Pain Home > Percocet

Percocet is a narcotic drug used to treat pain. It consists of two medications (acetaminophen and oxycodone hydrochloride). Combining these medications makes both more effective at relieving pain and may limit the abuse potential of oxycodone. Percocet comes in tablet form and is generally taken every six hours as needed. Possible side effects include drowsiness, nausea, and dizziness.

What Is Percocet?

Percocet® (oxycodone/APAP) is a prescription medication approved to treat moderate to moderately severe pain. It is a narcotic and is classified as a Schedule II controlled substance, which means that special laws and regulations control its sale and use. Schedule II controlled substances have the highest abuse potential of all legal prescription medications.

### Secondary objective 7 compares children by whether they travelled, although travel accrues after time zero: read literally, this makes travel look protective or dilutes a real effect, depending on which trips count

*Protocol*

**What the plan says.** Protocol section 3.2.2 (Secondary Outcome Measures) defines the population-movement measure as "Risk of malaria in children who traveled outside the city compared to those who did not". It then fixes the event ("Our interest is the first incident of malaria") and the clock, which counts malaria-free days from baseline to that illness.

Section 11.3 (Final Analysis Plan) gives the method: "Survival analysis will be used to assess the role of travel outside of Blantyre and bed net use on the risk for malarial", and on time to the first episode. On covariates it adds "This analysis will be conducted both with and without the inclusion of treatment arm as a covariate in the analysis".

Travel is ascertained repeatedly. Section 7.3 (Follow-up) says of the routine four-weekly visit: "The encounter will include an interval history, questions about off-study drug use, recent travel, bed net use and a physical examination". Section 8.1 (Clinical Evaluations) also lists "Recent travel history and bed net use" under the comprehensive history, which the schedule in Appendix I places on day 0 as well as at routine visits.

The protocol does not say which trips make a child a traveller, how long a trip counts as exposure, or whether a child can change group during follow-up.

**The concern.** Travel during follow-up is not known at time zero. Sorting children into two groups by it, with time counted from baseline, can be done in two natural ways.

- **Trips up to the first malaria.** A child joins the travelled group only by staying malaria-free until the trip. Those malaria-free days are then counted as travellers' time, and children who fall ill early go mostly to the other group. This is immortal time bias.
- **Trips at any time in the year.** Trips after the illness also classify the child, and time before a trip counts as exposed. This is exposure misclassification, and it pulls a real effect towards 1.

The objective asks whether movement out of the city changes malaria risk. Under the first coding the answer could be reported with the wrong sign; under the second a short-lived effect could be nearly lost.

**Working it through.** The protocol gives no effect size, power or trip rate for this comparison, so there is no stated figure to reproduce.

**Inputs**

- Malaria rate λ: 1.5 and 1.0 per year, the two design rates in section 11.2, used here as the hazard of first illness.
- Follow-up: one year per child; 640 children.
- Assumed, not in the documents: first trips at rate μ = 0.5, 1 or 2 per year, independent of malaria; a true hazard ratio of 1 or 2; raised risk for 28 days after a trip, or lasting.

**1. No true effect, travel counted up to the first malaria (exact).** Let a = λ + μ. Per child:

(Click Percocet Uses for more information, including possible off-label uses.)
 

Who Makes It?

Brand-name Percocet is made by Endo Pharmaceuticals. Generic Percocet is made by various manufacturers.
 

How Does Percocet Work?

Percocet contains two different medications: acetaminophen and oxycodone hydrochloride. Oxycodone is a semi-synthetic narcotic opioid pain reliever. It is chemically related to codeine. Oxycodone is effective at decreasing pain and relieving coughing, but also causes drowsiness and decreased breathing.
 
Acetaminophen is a pain reliever and fever reducer commonly found in non-prescription medications such as Tylenol®. APAP is an acronym for one of the chemical names for acetaminophen. Adding acetaminophen to oxycodone makes both medications more effective at relieving pain and may limit the abuse potential of oxycodone, as the maximum dose of Percocet is typically limited by the acetaminophen content.
 
Written by/reviewed by:
Last reviewed by: Kristi Monson, PharmD;
Last updated/reviewed:
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